Regulators to Consider Costs, Rates for San Onofre Plant Problems

Under state law, when a power plant has been offline for nine months, regulators must decide whether ratepayers should continue to bear the costs.

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    NEWSLETTERS

    San Onofre Nuclear Plant has been offline since January, and now the California Public Utilities Commission is considering giving utility customers a break on their power bills. The commission held a hearing in Irvine Thursday to determine whether the customers must continue to foot the bill for a nuclear power plant that is not operating. Vikki Vargas reports from Irvine for the NBC4 News at 6 p.m. on Oct. 25, 2012. (Published Thursday, Oct 25, 2012)

    California public utility regulators voted Thursday morning to begin an investigation into whether Southern California Edison should be allowed to continue charging consumers for power from its shuttered San Onofre nuclear power plant.

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    A hydrogen leak at the San Onofre Nuclear Generating Station on Tuesday has been repaired and according to Southern California Edison, it did not pose a health risk to the public. The same day, UC Irvine professors said the reason the plant shut down in January was because the reactors were over designed -- they had too much power in too little space. Vikki Vargas reports from Irvine for the NBC4 News at 5 p.m. on Oct. 23, 2012. (Published Tuesday, Oct 23, 2012)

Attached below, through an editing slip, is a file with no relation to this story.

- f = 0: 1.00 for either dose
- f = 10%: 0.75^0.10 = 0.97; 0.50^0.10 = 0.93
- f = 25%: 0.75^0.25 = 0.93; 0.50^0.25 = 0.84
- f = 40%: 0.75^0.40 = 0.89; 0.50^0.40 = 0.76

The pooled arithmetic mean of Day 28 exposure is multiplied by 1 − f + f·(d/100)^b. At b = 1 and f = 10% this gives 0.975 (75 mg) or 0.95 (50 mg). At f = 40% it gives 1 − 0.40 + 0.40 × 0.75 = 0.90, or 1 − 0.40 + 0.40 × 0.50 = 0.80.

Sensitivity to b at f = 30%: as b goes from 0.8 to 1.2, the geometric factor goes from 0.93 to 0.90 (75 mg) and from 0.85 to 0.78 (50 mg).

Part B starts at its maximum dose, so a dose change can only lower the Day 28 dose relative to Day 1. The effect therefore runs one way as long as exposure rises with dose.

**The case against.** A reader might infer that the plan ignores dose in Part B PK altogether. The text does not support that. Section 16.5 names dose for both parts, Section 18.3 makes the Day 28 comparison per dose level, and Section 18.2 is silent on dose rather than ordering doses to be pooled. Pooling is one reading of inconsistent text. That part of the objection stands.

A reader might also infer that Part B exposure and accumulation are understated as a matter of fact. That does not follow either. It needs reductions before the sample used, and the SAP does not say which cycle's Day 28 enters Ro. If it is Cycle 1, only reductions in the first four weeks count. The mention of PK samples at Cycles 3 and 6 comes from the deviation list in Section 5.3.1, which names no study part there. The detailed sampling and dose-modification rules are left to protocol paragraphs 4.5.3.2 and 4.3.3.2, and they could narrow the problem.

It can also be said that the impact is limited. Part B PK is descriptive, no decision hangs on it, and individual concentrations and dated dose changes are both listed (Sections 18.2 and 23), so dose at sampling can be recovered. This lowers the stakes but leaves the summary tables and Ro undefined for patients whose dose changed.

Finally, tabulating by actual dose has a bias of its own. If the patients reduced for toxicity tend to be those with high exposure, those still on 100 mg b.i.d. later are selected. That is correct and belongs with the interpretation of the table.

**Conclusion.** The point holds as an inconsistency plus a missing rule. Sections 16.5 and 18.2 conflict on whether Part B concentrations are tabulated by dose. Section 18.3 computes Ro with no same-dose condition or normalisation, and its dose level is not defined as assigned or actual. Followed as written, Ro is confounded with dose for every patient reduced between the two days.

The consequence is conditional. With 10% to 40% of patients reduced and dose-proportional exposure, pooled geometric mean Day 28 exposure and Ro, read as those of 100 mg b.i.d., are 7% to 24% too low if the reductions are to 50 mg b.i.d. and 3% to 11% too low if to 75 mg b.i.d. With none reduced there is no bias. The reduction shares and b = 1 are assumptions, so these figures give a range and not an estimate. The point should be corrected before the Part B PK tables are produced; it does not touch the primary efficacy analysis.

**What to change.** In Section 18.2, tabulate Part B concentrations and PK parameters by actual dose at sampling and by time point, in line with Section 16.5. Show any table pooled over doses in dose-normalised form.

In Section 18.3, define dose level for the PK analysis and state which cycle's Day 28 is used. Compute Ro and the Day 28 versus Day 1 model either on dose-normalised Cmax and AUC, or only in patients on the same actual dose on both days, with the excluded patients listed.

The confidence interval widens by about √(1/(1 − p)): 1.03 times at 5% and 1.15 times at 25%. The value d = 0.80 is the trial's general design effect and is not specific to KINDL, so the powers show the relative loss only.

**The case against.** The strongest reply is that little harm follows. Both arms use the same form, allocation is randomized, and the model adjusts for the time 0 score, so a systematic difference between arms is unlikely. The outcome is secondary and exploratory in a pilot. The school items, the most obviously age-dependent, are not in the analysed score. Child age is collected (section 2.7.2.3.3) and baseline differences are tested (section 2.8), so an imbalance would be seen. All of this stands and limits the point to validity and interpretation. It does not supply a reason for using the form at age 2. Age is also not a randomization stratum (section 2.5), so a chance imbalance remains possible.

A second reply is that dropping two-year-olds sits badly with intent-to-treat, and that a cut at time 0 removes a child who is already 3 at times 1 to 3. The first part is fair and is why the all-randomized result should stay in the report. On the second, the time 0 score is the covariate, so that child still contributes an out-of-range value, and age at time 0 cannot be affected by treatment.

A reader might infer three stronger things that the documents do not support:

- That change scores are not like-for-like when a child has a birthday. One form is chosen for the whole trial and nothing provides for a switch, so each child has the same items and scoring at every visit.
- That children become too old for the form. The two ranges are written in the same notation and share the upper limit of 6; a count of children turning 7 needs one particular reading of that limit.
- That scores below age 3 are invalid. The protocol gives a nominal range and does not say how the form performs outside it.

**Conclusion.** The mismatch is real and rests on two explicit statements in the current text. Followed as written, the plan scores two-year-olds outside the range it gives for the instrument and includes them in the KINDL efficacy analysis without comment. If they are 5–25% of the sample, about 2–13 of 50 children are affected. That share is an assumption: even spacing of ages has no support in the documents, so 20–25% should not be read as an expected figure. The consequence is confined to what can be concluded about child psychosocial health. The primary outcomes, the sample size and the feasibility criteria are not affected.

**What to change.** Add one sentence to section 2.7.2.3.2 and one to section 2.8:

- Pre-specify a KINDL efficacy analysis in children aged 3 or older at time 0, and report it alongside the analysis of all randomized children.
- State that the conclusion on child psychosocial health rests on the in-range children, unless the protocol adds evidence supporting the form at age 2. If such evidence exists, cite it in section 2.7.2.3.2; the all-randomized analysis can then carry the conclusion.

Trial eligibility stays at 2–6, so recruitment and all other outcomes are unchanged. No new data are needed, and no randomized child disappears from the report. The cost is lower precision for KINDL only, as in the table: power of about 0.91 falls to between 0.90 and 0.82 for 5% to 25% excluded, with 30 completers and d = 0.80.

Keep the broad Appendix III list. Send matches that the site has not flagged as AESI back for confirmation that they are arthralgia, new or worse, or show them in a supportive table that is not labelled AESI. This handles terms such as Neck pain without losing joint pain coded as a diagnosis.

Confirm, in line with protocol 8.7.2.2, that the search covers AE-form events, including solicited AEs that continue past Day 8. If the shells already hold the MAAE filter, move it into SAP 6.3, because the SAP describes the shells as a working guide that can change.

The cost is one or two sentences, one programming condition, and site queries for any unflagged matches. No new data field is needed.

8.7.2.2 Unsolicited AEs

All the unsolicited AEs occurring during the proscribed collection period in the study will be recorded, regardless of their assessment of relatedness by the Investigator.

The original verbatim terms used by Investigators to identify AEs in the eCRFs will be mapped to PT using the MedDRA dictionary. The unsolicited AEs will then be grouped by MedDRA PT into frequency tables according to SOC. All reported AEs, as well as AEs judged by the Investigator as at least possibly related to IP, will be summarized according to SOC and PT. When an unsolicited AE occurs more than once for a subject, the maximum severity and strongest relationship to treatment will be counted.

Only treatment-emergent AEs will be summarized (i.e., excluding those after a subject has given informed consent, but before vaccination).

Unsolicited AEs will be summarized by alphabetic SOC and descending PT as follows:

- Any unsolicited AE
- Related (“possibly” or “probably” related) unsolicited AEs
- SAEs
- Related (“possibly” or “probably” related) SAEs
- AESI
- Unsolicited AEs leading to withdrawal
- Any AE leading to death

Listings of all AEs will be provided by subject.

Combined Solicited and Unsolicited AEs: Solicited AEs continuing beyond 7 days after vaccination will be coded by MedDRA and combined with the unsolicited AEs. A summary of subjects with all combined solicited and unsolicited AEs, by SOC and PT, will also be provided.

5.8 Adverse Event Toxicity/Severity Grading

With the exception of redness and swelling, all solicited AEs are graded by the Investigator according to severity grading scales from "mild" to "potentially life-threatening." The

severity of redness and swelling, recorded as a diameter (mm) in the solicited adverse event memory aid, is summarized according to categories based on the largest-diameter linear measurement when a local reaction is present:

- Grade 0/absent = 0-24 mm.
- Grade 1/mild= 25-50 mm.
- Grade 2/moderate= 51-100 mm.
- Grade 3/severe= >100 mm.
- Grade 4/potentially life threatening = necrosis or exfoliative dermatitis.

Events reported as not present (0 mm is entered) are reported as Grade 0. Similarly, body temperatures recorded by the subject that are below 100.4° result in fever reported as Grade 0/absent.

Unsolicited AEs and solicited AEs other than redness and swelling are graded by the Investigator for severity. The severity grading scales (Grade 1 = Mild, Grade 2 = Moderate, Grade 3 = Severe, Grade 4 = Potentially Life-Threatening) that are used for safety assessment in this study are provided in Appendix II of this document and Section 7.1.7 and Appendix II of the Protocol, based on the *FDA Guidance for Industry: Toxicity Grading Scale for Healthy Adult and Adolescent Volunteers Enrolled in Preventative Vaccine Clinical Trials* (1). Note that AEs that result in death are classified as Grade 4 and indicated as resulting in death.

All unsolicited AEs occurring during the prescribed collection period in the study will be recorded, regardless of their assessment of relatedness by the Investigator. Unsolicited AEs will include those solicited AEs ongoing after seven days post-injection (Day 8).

The plant has been closed since early this year, after problems in the steam generators in two of its reactors. Commissioners voted 5-0 Thursday to institute the investigation.

    Under state law, once a power plant has been closed for nine months, an investigation must be held to determine whether customers should still be charged for the costs of operating it.

    The California Public Utilities Commission met in Irvine Thursday morning to set the stage for the investigation, which will consider the question of who should bear the cost of repairing the two reactors, among other issues.

    In a report to the commission under consideration on Thursday, regulatory staff said that insurance companies and the federal government might be held responsible for some of that cost.

    The formal investigation will not begin until Southern California Edison, which owns most of the facility, and San Diego Gas & Electric, which owns a smaller portion of it, file a report next month that formally documents that the reactors are offline, and that the shutdowns were unplanned.

    Under state law, utility companies are required to file such notifications when a facility has been offline for nine months.
     

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